RA’s Daily Russia News Blast – March 31, 2015

TODAY: Russia buying E.U. influence? Saudi Arabia raps Russia for hypocrisy over Syria weapons; Lavrov leaves early from Iran nuclear talks; Yakunin wins main goal of NYT lawsuit; prices rise but dissent remains under control; Peskov says don’t politicize Nemtsov memorial clearing; football to get racism inspector.

Russia’s Victory Day celebrations on May 9th are likely to be snubbed by Germany, Poland, Britain, the U.S., and most other E.U. member states, due to anger over Putin’s aggressions, says the New York Times.  Critics claim that Russia’s €10 billion loan to Hungary is an attempt to buy influence in the European Union.  Greece may be turning to Russia for help as its deal to secure European aid falters.  Is Russia nowsupplying far more jihadis than any country outside the Middle East and North Africa’?  It has emerged that Russia is currently supplying weapons to Syria under contracts signed after conflicts began in 2011, contradicting Moscow’s insistence that arms supply deals had all been agreed beforehand.  Saudi Arabia’s Foreign Minister criticized President Vladimir Putin for supplying arms to Syria whilst claiming to support peaceful resolutions of ‘all the problems the Arab world faces’.  Forbes has compiled an interesting selection of roughly 20 years of data covering various issues in Russia including life expectancy, abortion, GDP, unemployment, and public opinion.  Today is the final day for negotiations regarding Iran’s nuclear weapons capability, as Foreign Minister Sergei Lavrov was reported to have left negotiations early yesterday.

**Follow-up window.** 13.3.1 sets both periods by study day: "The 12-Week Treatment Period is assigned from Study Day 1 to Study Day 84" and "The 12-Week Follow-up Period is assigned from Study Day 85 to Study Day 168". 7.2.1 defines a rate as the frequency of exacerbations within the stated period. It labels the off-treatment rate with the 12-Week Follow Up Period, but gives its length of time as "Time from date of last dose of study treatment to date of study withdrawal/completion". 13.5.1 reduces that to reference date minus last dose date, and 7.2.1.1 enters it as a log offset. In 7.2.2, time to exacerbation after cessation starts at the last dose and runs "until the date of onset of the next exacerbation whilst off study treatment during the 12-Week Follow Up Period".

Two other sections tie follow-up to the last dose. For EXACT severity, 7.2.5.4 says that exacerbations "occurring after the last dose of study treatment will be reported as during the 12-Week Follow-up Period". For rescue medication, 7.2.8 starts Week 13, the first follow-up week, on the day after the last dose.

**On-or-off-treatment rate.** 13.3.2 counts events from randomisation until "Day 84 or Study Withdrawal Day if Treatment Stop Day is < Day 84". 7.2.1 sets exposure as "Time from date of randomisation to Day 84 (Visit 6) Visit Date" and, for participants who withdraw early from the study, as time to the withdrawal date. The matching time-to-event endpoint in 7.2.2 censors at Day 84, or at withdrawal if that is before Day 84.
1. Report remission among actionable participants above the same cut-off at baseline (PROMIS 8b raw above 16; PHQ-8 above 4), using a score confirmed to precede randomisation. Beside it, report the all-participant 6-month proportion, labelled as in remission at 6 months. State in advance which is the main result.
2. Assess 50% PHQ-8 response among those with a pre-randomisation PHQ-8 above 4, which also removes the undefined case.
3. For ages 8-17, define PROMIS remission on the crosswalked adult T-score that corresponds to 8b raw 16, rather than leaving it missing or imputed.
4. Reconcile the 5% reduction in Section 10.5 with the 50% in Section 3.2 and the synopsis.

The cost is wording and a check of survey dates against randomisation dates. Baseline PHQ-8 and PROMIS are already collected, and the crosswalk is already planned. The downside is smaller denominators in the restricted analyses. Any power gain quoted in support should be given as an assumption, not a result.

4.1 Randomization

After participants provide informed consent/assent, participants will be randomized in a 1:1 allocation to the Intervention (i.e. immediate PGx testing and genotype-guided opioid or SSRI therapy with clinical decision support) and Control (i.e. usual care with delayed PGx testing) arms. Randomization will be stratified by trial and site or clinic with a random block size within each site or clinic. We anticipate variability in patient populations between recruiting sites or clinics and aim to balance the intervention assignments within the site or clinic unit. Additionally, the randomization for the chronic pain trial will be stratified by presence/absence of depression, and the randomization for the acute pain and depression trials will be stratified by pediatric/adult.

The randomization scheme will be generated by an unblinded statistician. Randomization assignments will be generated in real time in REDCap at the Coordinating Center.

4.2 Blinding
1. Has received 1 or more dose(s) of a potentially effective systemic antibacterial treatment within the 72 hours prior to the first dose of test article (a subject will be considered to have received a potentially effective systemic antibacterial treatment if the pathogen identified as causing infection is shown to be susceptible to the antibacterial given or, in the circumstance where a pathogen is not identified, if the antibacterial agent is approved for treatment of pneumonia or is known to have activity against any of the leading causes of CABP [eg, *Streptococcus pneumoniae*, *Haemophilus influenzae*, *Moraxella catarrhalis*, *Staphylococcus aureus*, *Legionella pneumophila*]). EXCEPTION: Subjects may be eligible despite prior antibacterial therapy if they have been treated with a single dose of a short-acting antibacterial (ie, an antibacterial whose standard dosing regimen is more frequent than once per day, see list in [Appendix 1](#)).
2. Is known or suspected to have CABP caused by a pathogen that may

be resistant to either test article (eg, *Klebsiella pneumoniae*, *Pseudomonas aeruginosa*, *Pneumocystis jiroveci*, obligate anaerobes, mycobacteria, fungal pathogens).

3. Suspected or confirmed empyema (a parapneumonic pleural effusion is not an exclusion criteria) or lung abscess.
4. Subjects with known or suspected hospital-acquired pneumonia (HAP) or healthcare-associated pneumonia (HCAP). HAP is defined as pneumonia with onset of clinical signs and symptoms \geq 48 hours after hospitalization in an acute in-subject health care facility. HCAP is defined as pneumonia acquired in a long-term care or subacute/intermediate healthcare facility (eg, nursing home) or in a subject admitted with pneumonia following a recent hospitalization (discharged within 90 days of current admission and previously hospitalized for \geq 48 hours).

Russian Railways head Vladimir Yakunin partially won his lawsuit against the New York Times, in that information in the article in question, which accused Bakunin of making ‘sizable cash payments to Putin’, was declared to be false.  The cost of cabbage has risen 66% in just three months this year, and Russian banks have lost nearly $500 million, but current economic dissatisfaction is unlikely to transform into political discontent for another one or two years, analysts say; a Levada Center poll found that 86% of Russians are against taking part in local demonstrations.  Cash reserves at Surgutneftegaz jumped 80% last year, year-on year.  EasyJet is the latest airline to cut flights to Russia amid falling demand.  Spain has frozen hundreds of bank accounts belonging to its Russian inhabitants for failing to explain the sources of their money.

Presidential spokesman Dmitry Peskov says the Kremlin has given no orders related to the ‘utility issue’ of the removal of flowers from Moscow’s Bolshoi Moskvoretsky Bridge, the scene of Boris Nemtsov’s murder and make-shift memorial, and urged that the issue not be ‘politicized’.  The Guardian speaks to Peter Greenaway about his depiction of homosexual Soviet director Sergei Eisenstein in his feature film Eisenstein in Guanajuato, and Russia’s backlash against the film.  The Russian Football Union has created a new post for an anti-racism inspector.

PHOTO: Russian president Vladimir Putin speaks with Hungarian prime minister Viktor Orban before a joint news conference in Budapest, March 31, 2015. (Getty Images)